NBC Fail: My Olympics nightmare

Anne Penketh

For the past two weeks, as a Brit living in Washington DC, I’ve been living in a bubble called #nbcfail.

It started on the night of the Olympics opening ceremony, which NBC delayed by three hours for us viewers on the east coast in order to capture a prime time audience. I went out for the evening, naively assuming that I would be able to watch a rerun of the ceremony the next day.

By the time I switched on the TV on the Friday night, the parade of national teams was in full flow, along with the NBC commentators explaining to American viewers that Sierre Leone is a country in West Africa and that it would not be long before the US team came out.

This patronizing tosh was broken up by TV ads so seamlessly that it was hard to distinguish between the actual event and the hard sell.

The next day, having devoured the rave reviews for the ceremony, I wanted to see Daniel Craig and the Queen jumping out of a helicopter for myself. So began hours of fruitless search to find it online. Only then did I realise that NBC not only had the sole rights in the US for broadcasting the games but were even controlling access to the events after they had happened. The only solution was to watch the highlights on the NBC website, each one preceded by an ad. By the time I had finished I was ready to throw my laptop out of the window.

I was obviously not alone. The hashtag #nbcfail lost no time in trending on Twitter. Among my fellow sufferers in the #nbcfail community was former colleague Guy Adams in Los Angeles, suspended from Twitter for tweeting the (public) email address of an NBC executive. When Guy’s account was restored, he had an additional 10,000 followers. So how did that work out for you, NBC?

We were told by experts like Piers Morgan that such complaints happen every four years with each Olympic Games. But I’ve been working in the United States during past Olympics and can only remember being frustrated at their coverage of US athletes to the exclusion of everyone else. This year’s totalitarian restrictions took the biscuit.

When Usain Bolt triumphed in the 200m, I returned home to watch the (specially edited prime time) day’s events. Was his record-setting  race the top of the hour on NBCfireworks explode over the olympic stadium during the opening ceremony of the london 2012 olympic games july 27 2012 150x150 NBC Fail: My Olympics nightmare? Of course not – the victorious US women’s soccer team, and diving, came first.

Last night, the #nbcfail community was livid at the network deciding to broadcast a World War II documentary in prime time rather than the Games. Cue jokes about the tape-delay in finding out who won the war. Or that Tom Brokaw will announce it after the ads.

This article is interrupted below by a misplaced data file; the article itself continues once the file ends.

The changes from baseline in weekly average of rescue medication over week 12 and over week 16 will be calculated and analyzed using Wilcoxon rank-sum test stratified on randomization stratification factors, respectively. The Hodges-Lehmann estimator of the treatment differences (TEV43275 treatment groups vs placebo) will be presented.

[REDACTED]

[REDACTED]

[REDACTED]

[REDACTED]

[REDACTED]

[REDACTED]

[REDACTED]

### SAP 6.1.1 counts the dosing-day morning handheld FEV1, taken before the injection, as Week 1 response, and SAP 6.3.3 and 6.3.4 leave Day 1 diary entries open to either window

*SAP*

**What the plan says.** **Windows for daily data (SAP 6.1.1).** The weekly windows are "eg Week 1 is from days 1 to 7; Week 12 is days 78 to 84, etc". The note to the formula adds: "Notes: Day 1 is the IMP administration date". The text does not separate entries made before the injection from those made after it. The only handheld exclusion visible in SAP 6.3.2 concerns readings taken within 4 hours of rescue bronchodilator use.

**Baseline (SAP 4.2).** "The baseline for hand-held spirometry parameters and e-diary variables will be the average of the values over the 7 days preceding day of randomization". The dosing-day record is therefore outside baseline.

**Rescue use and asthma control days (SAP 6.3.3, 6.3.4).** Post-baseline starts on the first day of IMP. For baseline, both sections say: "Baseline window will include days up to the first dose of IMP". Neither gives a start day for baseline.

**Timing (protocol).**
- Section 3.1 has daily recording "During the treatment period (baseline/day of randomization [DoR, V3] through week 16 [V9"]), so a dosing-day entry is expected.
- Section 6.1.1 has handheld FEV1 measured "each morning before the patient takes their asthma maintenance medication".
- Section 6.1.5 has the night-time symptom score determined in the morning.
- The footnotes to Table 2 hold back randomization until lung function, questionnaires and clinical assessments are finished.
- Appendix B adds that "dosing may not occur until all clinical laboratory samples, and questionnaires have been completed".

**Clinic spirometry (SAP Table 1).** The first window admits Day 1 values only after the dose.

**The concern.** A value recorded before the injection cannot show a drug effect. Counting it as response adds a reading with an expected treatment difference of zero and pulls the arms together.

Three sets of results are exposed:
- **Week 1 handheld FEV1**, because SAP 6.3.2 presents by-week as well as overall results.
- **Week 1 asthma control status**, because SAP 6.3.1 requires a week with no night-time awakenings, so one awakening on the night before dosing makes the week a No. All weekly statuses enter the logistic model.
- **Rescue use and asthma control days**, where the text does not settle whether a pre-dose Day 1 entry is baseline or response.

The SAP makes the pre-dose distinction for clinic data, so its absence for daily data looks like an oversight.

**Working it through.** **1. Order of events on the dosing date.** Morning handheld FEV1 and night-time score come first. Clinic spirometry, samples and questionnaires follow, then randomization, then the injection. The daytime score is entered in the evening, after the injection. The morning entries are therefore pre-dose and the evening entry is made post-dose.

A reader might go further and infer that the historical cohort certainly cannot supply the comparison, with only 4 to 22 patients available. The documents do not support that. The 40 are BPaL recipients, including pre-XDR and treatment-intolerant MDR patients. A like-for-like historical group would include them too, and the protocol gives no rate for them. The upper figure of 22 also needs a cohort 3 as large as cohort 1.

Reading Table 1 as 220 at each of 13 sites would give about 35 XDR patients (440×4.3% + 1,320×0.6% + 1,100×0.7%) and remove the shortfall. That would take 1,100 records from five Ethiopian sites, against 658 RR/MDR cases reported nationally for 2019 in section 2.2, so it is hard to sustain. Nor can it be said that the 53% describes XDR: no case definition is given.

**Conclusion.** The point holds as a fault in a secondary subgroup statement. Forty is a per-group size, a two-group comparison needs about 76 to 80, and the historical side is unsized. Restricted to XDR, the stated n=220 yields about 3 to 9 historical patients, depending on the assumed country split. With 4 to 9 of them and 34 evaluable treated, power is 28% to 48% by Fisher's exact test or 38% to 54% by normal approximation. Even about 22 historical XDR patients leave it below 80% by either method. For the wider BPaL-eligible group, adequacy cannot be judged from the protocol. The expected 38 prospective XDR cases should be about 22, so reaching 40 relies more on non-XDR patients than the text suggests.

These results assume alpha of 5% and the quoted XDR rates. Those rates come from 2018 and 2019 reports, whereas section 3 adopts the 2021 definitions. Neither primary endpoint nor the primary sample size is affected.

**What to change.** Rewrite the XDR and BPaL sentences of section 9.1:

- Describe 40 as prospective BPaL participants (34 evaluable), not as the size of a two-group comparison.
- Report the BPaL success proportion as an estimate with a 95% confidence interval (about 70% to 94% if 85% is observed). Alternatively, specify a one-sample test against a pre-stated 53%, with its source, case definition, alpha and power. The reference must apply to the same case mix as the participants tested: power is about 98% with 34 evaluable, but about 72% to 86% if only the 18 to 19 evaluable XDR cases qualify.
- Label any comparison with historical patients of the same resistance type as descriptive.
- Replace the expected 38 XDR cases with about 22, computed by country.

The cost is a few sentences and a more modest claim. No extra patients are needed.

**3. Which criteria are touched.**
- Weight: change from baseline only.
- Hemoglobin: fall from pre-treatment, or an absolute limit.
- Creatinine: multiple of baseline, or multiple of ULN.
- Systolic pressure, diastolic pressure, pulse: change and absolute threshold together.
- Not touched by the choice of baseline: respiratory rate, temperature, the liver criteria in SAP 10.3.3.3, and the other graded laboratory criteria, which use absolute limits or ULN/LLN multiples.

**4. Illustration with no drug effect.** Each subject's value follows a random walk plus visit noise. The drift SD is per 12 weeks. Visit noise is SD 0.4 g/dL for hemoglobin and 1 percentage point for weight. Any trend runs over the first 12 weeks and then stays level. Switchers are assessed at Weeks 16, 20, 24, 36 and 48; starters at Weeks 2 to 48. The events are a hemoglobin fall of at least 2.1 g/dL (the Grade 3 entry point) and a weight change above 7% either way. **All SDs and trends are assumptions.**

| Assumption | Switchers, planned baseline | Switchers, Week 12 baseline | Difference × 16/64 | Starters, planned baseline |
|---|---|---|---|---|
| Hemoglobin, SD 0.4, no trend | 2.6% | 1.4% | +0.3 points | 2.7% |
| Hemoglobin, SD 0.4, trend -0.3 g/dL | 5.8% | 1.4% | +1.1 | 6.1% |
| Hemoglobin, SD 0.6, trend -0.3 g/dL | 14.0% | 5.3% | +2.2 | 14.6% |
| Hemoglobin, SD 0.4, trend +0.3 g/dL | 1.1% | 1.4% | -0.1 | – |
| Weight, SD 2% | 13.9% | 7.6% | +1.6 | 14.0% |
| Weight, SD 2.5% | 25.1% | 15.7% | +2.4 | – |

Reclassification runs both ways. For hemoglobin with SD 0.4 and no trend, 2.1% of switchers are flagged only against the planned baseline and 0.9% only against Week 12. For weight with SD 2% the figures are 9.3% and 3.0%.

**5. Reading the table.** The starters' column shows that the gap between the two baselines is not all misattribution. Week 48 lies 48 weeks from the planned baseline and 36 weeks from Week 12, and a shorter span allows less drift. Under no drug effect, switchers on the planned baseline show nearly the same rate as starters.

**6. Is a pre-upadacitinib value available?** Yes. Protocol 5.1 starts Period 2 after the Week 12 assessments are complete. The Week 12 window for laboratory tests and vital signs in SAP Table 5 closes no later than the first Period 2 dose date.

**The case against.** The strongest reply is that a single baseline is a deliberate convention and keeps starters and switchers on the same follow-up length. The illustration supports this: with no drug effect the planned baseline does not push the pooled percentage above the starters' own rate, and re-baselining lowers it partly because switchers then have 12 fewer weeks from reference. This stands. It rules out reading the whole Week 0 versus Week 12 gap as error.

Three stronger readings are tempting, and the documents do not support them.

Finally, NBC has listened to #nbcfail. But it is 17 days too late. So spare me a thought when you are enjoying the closing ceremony on TV. I’ll be squinting into my laptop after NBC agreed to live stream the final hours.

As one of my witty new friends on #nbcfail put it: I’ll miss you when you’re gone. Let’s have another reunion in four years time.

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  • Piotr Azia

    BBC made available 25 HD channels dedicated to live coverage of the Olympics, this on top of BBC One and One HD, BBC Two and Three simulcast in HD, and occasional 3d coverage on BBC HD. Yes, the BBC was concentrating a lot on British athletes, but there was a lot of choice and NO ads. Unlike in the USA, according to all the people posting from the US.

  • Ed Kollin

    They did not even advertise that coverage of the closing ceremonies would continue on late night or there would be even a late night. The night before they said to the late night host this is your last. Even if I manage to find it online and watch The Who, Muse and Kate Bush now it would not be the same as it has been spoiled and all the context taken out.

  • Richard Stevenson

    Also as a fellow Brit in Nashville, who was denied internet streaming by Comcast because of no cable TV subscription … they still haven’t seen the irony of that one. USA first in medals, last in modern TV annals.

  • Brandon Kraft

    Actually, they were planning on losing $200M on the effort. Apparently, ads were doing better than expected and they now hope to break event.

    The kicker is they were hoping the exposure would help their regular lineup (notice how many of the ads were for NBC shows…)

  • Ian Russell
  • john m

    My brother has just moved to OZ and he reckons we are lying about having an Olympics as he saw almost no evidence on Australian TV LOL.

  • jemblue

    That’s true for every station that broadcasts sporting events. They always run promos for their regular shows. The sports is the bait they hope to use to lure viewers in.

  • jemblue

    That was the least of their problems. They didn’t even show *American* athletes performing live.

  • No Text

    NBC was dreadful. Not showing things live, screwing up the coverage, editing key parts out, etc.

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